Humanism holds that we arose by unguided evolution, and knowledge comes from experimentation and rational analysis. Values can be determined from intelligent inquiry into human needs and experience. Let’s all lead ethical lives, work for the greater good of the species and help everyone reach their potential. Let’s even look after animals as much as possible. The meaning of life question may just disappear when one is fully engaged in a free, fruitful and altruistic existence.
See also: Utilitarianism
Further reading: American Humanist Association – Humanist Manifesto III
Totem Pokémon: Chansey
6. Dice Living
“Why did children seem to be so often spontaneous, joy-filled and concentrated while adults seemed controlled, anxiety-filled and diffused? It was the Goddam sense of having a self.”
Maybe the real issue is not finding meaning in the world but finding our true selves. Inspired by the author’s real life experiments with dice-based decision-making, this philosophy argues that we are not a single cohesive self, but rather complex multi-faceted creatures. Within all of us lurks a poet, a murderer, a lover and a lunatic, and they demand expression. However, as we go through life a single aspect of our personality tends to seize power and come to dominate and repress all the other selves, leaving us incomplete and stifled.
The solution is to live by the Dice. Whenever you’re faced with a decision, think of the first six things that come to mind – however socially unacceptable, weird or even immoral they might be – then roll a die to determine which option you take. Sure, living like this for very long will take you down a chaotic rabbit-hole of increasingly illegal and immoral ridiculousness. But maybe a dash of that is just what you need.
7. Theravada Buddhism
Buddhism also holds that the sense of being a single self is an illusion. Buddhism also likes lists: the 3 marks of existence, 4 Noble Truths, Eightfold path, 7 hindrances, 5 precepts, and on and on. All these are tools to an end though, and needn’t carry any religious or supernatural beliefs.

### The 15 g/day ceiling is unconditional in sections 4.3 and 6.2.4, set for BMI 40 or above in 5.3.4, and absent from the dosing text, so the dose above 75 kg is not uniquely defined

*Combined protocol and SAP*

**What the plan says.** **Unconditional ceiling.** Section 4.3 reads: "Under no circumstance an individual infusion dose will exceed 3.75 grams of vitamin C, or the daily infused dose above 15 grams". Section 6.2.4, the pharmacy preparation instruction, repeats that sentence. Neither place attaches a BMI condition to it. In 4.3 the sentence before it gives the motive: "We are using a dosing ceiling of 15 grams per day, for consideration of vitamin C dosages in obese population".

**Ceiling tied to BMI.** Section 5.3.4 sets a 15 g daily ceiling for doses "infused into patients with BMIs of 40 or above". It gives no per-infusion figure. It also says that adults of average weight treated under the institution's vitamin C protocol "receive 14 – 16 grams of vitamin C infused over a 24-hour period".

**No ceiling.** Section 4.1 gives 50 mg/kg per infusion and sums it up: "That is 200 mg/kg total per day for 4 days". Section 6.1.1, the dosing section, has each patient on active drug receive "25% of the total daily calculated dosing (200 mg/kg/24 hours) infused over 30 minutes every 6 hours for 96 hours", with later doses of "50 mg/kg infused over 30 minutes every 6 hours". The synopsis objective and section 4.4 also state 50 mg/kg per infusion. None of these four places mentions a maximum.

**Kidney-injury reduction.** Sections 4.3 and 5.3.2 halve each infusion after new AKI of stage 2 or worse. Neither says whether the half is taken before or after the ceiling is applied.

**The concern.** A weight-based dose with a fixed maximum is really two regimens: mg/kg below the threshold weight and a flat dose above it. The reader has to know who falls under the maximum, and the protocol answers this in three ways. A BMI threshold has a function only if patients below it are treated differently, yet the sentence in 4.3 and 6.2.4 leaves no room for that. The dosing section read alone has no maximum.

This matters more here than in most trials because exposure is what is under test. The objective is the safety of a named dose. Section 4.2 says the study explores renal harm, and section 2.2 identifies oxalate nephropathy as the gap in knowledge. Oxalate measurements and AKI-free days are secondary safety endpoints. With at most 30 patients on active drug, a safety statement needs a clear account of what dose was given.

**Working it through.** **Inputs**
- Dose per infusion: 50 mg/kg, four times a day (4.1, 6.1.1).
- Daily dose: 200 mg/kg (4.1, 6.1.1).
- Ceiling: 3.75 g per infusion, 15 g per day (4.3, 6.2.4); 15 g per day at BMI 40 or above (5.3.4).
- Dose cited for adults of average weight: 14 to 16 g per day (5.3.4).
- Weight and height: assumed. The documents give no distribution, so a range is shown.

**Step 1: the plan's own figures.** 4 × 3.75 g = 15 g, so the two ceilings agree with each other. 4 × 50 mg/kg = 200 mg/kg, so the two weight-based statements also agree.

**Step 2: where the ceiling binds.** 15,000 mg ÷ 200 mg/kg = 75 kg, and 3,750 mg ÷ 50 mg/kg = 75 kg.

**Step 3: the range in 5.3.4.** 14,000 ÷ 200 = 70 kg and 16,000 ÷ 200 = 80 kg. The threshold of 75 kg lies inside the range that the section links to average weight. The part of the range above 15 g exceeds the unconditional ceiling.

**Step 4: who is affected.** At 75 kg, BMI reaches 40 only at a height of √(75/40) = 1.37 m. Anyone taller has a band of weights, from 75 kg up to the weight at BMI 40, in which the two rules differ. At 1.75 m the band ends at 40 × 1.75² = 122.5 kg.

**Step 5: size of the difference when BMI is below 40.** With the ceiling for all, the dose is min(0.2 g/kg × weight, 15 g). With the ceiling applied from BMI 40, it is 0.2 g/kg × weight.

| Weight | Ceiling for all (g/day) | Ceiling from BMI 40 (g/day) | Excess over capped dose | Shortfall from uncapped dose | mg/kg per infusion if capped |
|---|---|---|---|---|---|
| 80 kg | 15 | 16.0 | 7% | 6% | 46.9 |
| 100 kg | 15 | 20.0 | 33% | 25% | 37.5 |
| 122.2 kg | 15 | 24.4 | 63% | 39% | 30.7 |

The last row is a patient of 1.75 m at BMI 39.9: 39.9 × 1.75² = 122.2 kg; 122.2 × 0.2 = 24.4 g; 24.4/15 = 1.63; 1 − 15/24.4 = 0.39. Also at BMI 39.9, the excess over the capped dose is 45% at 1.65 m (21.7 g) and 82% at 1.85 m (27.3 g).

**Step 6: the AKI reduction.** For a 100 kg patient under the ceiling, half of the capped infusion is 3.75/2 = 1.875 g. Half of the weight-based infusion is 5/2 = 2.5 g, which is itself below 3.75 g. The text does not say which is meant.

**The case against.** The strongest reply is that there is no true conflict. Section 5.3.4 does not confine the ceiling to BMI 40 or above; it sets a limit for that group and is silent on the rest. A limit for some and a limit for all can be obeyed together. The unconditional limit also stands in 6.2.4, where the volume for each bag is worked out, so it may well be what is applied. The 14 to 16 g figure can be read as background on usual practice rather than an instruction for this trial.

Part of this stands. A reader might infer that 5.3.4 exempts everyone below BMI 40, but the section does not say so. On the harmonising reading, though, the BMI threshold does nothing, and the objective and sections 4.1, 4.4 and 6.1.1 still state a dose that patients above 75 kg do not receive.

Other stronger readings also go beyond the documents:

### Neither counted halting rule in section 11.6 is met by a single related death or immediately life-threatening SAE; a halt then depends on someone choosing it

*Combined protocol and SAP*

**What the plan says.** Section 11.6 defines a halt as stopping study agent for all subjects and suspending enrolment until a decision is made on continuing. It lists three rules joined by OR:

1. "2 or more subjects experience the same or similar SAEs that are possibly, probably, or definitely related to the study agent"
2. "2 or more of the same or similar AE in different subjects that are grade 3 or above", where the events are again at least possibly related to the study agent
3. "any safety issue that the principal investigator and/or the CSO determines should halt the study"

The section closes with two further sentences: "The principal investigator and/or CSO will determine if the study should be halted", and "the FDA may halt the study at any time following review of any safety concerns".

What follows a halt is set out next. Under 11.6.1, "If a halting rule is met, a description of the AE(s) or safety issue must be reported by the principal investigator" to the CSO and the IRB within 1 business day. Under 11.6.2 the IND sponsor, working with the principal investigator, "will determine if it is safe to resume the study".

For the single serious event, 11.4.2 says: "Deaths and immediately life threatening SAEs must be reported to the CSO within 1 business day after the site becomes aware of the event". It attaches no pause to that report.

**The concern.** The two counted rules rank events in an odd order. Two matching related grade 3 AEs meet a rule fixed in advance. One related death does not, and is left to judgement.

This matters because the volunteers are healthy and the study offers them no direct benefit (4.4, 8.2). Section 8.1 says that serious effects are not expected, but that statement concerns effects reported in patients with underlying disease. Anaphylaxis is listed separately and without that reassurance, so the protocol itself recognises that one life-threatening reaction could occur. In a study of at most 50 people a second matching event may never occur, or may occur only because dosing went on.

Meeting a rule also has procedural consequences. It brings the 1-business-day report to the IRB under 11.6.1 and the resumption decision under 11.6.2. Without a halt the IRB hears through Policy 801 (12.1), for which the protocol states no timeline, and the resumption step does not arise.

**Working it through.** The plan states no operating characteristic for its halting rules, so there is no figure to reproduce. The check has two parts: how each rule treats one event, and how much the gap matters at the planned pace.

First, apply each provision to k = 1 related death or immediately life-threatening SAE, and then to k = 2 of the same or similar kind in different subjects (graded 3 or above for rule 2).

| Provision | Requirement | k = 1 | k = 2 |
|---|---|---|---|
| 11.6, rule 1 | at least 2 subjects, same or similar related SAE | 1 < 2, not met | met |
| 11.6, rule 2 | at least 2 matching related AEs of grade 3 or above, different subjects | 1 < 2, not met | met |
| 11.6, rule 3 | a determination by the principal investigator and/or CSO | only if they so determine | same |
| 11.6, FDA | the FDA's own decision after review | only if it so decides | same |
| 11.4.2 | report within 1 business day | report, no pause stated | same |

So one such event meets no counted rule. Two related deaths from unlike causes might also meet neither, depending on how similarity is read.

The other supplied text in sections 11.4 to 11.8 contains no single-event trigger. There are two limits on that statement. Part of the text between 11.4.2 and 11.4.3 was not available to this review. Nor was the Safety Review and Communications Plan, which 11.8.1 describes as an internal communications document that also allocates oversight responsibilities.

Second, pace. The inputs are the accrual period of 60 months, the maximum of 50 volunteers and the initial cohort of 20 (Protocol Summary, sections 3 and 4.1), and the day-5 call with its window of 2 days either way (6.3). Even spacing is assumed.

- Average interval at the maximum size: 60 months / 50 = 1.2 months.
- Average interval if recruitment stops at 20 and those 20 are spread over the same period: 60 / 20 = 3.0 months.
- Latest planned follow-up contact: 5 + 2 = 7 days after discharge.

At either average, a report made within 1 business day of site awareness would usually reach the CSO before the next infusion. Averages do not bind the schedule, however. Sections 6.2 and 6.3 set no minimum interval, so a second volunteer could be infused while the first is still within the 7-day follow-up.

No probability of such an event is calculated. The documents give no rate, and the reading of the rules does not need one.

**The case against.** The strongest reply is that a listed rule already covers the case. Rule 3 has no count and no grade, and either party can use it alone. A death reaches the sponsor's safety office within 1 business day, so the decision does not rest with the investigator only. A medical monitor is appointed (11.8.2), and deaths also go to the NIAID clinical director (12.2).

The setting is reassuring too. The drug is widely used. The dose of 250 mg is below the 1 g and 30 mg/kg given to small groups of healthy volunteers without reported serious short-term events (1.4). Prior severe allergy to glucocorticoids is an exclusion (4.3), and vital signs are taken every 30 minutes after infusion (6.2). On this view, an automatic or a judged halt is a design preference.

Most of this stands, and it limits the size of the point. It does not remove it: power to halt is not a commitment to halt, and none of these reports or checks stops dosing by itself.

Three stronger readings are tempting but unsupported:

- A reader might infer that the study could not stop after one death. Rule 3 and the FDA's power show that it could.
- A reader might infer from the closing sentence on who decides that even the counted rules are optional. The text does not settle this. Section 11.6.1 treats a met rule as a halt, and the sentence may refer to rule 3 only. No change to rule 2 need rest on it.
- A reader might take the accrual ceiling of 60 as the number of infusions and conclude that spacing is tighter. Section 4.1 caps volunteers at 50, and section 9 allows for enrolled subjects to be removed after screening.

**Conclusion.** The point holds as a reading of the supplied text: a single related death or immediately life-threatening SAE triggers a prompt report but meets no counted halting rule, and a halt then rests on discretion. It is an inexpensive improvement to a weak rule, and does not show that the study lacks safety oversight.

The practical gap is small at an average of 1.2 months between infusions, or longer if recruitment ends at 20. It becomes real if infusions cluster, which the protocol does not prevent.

One of Buddha’s great insights was figuring out the hedonic treadmill. Long before psychologists started demonstrating it empirically, Buddha realised that nothing brings lasting happiness. The human psyche is set up to acclimatise to circumstances, whatever they may be, so it’s extremely difficult not to start taking things for granted and have them become the new normal. Not only that, but lots of unpleasant things inevitably happen in everyone’s life: injury, sickness, loss, aging. So Buddha says: jump off the silly treadmill. By following the Eightfold path, one can ostensibly achieve a “blowing out” of desire, see reality for what it really is, and find a deep bliss in mere existence.
8. Zen Buddhism
By its very nature, Zen is extremely difficult to write about. Evolving as a later school of Buddhism after Theravada, Zen posits that language (and by extension conscious thought, which works via language) misconstrues reality. Language breaks reality into a linear sequence of symbolic representations of things (words), but each word is an imperfect simplification of that which it seeks to capture. “Table” comes nowhere near capturing the complexity or specifics of any given table. Furthermore, reality is not a linear sequence, but rather happens all at once constantly. For these reasons, we can’t understand reality or life by thinking about them. Trying to find the meaning to life with thought is therefore impossible. Zen instead prescribes a series of “riddles” designed to break the grip of the conscious mind, freeing the individual to experience sheer reality as it is. In this state of pure experience lies liberation and truth, the closest we can get to meaning.
Further reading: Alan Watts – The Way of Zen
Totem Pokémon: Shellder. As a bivalve mollusc it presumably lacks a central nervous system, and therefore can’t commit the error of trying to understand reality by thinking about it
And that’s it!
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Thanks to my brother for sharing his brain’s startlingly detailed knowledge of Pokémon. He writes award winning Harry Potter fan fiction if that’s your cup of tea.